Another (Follow-up) Viewpoint viewpoint
The following “follow-up viewpoint” was emailed to me from Gail McPherson (who had a Viewpoint in the Tribune recently, also posted here) with a request to post. So far, there’s been three “Viewpoints,” from Bill Garfinkle, the Sustainability Group and Gail.
On a personal note, I feel that Bill Garfinkle’s Viewpoint was a mistake insofar as he expresed a preference as to type of system this early in the Process. As head of the TAC, he knows full well that he carries with him a mantle of “authority,” and as such, should have refrained from expressing any preference, since it is simply human nature for many to assume that that preference has official sanction since Mr. Garfinkle was a County- appointed “official.” And before some of you start yelling about free speech, it isn’t about free speech, it’s about Caesar’s Wife. Everyone on the TAC needed (and needs) to remain bipartisan on this whole issue while this critical Process is still moving ahead. Any publicly stated preference for whatever system is being considered that is made by "official" folks will end up being divisive and counterproductive. In short, Official Personages need to stay above the fray while the non-Official second string enters the field and thrashes it out in the public theatre.
An added note, in an email from John Waddell ,is that the County Surveys were “anonymous” so there’s no way to know who responded or failed to respond (and why, or whether they even got the survey, & etc.) and so the county’s encouraging people to keep an eye out and if they didn’t get the survey, to call the County. The final count of how many surveys get returned will be interesting. Especially as compared to the last “survey.”
My intent has always been to highlight the water issues, and to move a project forward based on a good design and the community having a vote. In hindsight, it is hard to deny that the 2000-2004 CSD had lost control which resulted in the over-priced, over-designed, badly sited, and underfunded project. I saw a lack transparency and accountability in late 2004 as they steam rolled the community. I found errors in their process. I understand that in addition to pride, they had spent all the bond money and were at a point of no return. Thank goodness the project was halted, and we won’t know the final tally, if it costs us more or less for all that mess, resulting from 20 years of obstructions from all stripes until this process is completed and the valves to the plant open.
A few clarifications; the repeated misinformation on the blog about the lack of a plan- A draft project report was written and several wastewater professionals helped peer review it. Ironically, Stan stated publicly he would not allow it to be accepted unless it was stamped by a engineer. (recall MWH failed to stamp theirs) LOTTF did have an engineer that passed the work on to Blakeslee and Rob Miller to use after the recall. (I still have most of it in electronic format and the binder) The revised project was used in the October 2005 first Blakeslee compromise. The SRF engineers use the information to develop verifications of property sites, lower cost technology, and developed time schedules. Rob presented the plan in November 2005 publicly.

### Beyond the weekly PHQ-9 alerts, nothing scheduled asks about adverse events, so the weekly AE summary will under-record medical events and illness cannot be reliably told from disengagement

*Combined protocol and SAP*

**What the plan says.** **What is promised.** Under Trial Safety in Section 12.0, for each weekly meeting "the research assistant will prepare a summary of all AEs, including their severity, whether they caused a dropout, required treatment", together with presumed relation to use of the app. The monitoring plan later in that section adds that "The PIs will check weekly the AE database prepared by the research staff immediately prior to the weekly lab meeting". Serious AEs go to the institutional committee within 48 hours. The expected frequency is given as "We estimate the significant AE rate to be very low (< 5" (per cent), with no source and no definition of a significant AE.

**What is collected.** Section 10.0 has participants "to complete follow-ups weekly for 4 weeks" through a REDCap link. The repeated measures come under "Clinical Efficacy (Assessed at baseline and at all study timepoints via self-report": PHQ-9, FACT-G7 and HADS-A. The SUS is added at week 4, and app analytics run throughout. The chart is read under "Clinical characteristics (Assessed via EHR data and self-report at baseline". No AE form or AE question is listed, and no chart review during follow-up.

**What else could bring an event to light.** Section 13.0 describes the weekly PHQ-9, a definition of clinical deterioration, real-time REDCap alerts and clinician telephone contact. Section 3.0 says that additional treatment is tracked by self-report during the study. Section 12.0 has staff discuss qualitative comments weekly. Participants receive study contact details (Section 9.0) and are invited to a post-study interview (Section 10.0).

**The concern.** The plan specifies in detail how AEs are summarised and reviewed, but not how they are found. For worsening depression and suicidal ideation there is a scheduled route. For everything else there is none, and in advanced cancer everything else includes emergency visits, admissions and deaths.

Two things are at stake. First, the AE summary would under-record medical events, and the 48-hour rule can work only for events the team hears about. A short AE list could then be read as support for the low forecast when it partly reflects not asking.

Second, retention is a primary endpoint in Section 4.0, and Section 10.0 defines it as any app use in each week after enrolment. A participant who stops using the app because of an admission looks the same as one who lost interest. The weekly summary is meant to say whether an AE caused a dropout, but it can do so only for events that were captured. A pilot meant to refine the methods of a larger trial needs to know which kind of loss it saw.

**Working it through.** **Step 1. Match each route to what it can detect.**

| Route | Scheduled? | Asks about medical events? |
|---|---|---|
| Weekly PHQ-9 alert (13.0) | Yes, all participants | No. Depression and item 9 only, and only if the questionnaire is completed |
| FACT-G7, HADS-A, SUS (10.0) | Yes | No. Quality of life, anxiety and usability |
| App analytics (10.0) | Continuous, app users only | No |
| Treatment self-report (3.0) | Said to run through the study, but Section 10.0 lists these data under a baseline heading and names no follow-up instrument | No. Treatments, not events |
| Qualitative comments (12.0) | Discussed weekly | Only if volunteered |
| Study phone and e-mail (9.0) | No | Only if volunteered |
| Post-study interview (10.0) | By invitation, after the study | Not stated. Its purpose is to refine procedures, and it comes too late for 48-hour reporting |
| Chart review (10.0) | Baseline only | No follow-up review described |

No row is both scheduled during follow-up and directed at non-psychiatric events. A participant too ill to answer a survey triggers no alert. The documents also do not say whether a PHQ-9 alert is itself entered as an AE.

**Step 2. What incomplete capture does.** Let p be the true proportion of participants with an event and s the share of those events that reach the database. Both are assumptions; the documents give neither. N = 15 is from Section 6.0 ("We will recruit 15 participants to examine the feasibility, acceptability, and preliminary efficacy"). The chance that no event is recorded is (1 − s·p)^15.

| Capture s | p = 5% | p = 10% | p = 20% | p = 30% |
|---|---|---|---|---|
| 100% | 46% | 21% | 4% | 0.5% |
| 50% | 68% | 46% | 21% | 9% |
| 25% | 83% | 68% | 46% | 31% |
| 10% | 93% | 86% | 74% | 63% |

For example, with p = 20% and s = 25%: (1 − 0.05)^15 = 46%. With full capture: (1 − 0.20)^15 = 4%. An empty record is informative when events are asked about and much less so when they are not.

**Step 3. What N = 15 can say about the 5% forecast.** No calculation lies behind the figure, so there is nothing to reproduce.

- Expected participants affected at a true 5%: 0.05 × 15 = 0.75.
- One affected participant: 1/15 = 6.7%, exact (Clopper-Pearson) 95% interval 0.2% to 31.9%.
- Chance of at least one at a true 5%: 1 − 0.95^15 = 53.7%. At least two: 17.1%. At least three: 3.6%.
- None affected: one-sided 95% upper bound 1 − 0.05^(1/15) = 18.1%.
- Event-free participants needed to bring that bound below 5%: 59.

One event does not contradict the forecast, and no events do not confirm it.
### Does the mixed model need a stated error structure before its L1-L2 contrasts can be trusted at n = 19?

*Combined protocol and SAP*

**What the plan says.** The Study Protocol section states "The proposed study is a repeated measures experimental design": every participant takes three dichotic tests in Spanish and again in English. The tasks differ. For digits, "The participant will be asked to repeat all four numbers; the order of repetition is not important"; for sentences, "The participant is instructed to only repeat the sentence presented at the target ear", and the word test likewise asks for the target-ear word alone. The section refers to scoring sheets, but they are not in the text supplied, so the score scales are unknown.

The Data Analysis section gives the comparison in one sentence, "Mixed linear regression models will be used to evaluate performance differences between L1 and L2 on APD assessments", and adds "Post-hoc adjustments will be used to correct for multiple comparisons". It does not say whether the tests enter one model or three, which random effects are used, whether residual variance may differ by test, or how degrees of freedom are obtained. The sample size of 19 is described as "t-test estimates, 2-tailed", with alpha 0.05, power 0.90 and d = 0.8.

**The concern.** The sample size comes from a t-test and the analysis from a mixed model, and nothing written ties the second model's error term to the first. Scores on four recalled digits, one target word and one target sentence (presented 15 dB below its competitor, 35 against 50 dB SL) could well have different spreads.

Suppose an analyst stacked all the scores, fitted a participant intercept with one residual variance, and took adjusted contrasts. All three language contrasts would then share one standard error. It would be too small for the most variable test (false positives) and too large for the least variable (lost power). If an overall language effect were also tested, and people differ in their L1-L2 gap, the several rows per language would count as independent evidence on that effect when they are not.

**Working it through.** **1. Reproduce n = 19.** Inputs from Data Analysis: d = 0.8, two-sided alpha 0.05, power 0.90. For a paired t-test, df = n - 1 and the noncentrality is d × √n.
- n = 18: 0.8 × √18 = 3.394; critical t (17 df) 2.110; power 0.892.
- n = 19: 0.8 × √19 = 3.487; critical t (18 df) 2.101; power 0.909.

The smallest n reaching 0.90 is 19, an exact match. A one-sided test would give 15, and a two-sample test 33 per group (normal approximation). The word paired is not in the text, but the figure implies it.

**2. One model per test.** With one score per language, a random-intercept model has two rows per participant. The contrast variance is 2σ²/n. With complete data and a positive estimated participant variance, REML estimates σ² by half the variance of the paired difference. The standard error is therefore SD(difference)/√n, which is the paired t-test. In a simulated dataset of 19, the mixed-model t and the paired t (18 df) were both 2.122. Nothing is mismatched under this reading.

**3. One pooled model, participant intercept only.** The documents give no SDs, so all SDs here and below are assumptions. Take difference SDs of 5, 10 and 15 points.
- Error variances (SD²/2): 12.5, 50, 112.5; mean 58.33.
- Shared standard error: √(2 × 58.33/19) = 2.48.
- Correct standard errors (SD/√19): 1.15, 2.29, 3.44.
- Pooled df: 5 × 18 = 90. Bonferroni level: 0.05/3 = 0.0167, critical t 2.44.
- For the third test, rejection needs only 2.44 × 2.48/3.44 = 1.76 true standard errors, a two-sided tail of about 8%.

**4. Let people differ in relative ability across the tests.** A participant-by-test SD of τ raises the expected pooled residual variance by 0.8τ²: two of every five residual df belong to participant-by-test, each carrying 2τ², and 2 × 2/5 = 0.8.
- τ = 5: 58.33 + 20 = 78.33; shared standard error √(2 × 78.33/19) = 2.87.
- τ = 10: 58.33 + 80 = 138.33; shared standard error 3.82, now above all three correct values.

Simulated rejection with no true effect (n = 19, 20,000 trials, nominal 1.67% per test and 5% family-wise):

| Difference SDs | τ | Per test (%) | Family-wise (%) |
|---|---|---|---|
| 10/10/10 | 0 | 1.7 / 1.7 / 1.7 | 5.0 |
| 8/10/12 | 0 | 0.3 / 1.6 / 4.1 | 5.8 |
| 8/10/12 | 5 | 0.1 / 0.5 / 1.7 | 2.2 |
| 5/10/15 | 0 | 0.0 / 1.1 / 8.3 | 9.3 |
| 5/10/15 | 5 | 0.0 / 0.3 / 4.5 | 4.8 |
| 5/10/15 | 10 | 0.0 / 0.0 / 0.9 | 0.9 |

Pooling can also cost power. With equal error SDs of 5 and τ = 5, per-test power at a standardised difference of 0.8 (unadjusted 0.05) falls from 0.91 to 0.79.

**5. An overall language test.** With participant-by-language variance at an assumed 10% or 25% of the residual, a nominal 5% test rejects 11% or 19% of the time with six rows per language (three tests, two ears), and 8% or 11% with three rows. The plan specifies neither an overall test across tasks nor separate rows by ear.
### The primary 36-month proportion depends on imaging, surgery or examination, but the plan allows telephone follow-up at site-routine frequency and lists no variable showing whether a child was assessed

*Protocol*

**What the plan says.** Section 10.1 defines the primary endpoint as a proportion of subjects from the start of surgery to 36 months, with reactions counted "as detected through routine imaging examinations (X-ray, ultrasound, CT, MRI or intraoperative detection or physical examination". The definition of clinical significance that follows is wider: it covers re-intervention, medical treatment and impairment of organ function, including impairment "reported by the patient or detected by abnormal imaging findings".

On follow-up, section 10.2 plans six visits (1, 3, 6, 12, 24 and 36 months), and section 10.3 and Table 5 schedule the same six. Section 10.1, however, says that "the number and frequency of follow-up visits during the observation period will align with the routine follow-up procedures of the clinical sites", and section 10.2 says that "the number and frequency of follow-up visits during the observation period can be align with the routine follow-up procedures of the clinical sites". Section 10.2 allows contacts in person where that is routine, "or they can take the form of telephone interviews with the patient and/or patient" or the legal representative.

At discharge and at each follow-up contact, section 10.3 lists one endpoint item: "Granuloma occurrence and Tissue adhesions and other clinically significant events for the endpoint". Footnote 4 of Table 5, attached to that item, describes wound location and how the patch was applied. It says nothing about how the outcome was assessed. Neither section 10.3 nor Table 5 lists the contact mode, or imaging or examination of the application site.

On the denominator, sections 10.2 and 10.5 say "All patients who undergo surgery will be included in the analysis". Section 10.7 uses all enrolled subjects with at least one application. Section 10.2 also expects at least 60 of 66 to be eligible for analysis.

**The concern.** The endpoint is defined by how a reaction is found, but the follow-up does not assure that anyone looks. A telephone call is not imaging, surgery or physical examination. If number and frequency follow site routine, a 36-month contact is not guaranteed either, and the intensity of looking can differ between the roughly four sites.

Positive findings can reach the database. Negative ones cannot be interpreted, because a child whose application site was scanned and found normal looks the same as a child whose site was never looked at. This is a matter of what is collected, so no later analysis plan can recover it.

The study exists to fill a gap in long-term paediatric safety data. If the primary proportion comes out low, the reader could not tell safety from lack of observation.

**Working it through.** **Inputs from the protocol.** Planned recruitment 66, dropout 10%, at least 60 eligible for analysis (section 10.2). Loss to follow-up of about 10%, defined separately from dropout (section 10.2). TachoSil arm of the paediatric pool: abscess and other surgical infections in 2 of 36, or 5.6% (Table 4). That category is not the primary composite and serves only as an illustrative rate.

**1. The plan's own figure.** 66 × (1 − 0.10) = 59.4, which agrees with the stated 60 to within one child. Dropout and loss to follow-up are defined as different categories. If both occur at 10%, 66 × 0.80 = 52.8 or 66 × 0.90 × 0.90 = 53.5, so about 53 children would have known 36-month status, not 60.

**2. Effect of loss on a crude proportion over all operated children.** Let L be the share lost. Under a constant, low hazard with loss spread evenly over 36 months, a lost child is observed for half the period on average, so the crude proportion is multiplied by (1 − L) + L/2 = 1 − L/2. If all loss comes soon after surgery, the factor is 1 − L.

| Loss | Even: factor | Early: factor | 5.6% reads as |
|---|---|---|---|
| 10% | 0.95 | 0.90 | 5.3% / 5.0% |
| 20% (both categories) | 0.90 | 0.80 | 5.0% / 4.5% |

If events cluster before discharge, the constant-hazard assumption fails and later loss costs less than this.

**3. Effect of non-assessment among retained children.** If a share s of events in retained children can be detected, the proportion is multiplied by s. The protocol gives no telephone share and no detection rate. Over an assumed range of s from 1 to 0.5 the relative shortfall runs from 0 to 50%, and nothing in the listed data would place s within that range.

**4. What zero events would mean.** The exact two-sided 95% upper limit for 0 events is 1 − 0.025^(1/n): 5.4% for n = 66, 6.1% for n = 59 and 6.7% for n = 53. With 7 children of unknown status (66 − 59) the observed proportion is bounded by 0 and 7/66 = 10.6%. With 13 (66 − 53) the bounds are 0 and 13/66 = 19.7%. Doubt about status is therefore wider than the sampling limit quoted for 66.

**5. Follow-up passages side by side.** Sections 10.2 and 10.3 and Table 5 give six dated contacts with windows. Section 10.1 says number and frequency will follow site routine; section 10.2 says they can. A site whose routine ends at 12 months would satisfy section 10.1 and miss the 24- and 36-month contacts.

Another correction: I have never promised $100 a month for a sewer (that was CASE) and I was criticized bitterly for not providing or endorsing a fixed cost or circulating the draft report to the public. The vote was against the board and project. Something else pops up from time to time- the ABC regional plan, which was Joey Racano. I have been willing to look at many ideas for what might work, and the county thought it was worth exploring too, if the costs could be shared. Blakeslee agreed that we needed to take the time to explore all options. The County is doing that. Whatever is said about the TriW project, it is clear from the record that the CSD didn't have time to develop the best alternatives. They didn't have the judgment or industry expertise to counter the water board, consultant’s greed, special interests or political agendas at work. And last, rules for crossing creeks aren’t new, that was another lie.
I believe from a position of trust and leadership Bill's exhorting the close-mindedness just as the county and community most needs open-mindedness was a wrong move. He certainly has the right to speak his mind. My wrong move was to make personal references to his character. I have long suspected Paavo’s job of keeping the project for being hijacked back to TRI W was made more difficult by supervisor Gibson's close affiliation and friendship with the Taxpayers Watch.
My hope in the coming weeks is that everyone can take a deep breath and read the entire county status report word for word. You will see that we are at the apex of possibilities and we owe it to our community to begin to open a dialogue among representatives from all sides, and stop speaking past one another. This is especially important in weighing in on the definition of terms like minimal, affordable, green, sustainable, reuse, disposal, maximum benefit etc. and try for measurable criteria. Then let the short listed teams put the best and brightest to work developing competitive proposals with a guaranteed maximum price, including full life cycle operation and maintenance costs. Let them include both collection systems and treatment works and get creative in the process.